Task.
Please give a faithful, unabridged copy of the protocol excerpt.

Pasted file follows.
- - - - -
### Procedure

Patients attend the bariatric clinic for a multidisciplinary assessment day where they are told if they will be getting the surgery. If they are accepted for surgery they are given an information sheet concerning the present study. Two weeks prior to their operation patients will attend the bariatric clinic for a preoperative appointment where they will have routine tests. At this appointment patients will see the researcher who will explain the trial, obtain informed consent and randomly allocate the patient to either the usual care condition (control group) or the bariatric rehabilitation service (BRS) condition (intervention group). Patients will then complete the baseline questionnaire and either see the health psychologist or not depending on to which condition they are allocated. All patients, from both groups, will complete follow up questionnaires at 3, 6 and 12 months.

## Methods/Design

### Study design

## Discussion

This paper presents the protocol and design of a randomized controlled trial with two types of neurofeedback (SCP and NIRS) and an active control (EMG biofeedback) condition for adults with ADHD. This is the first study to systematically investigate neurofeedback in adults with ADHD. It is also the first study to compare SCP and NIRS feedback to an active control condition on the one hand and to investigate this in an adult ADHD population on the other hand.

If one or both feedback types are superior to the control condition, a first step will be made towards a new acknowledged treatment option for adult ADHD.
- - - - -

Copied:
### Procedure

Patients attend the bariatric clinic for a multidisciplinary assessment day where they are told if they will be getting the surgery. If they are accepted for surgery they are given an information sheet concerning the present study. Two weeks prior to their operation patients will attend the bariatric clinic for a preoperative appointment where they will have routine tests. At this appointment patients will see the researcher who will explain the trial, obtain informed consent and randomly allocate the patient to either the usual care condition (control group) or the bariatric rehabilitation service (BRS) condition (intervention group). Patients will then complete the baseline questionnaire and either see the health psychologist or not depending on to which condition they are allocated. All patients, from both groups, will complete follow up questionnaires at 3, 6 and 12 months.

## Methods/Design

### Study design

## Discussion

This paper presents the protocol and design of a randomized controlled trial with two types of neurofeedback (SCP and NIRS) and an active control (EMG biofeedback) condition for adults with ADHD. This is the first study to systematically investigate neurofeedback in adults with ADHD. It is also the first study to compare SCP and NIRS feedback to an active control condition on the one hand and to investigate this in an adult ADHD population on the other hand.

If one or both feedback types are superior to the control condition, a first step will be made towards a new acknowledged treatment option for adult ADHD.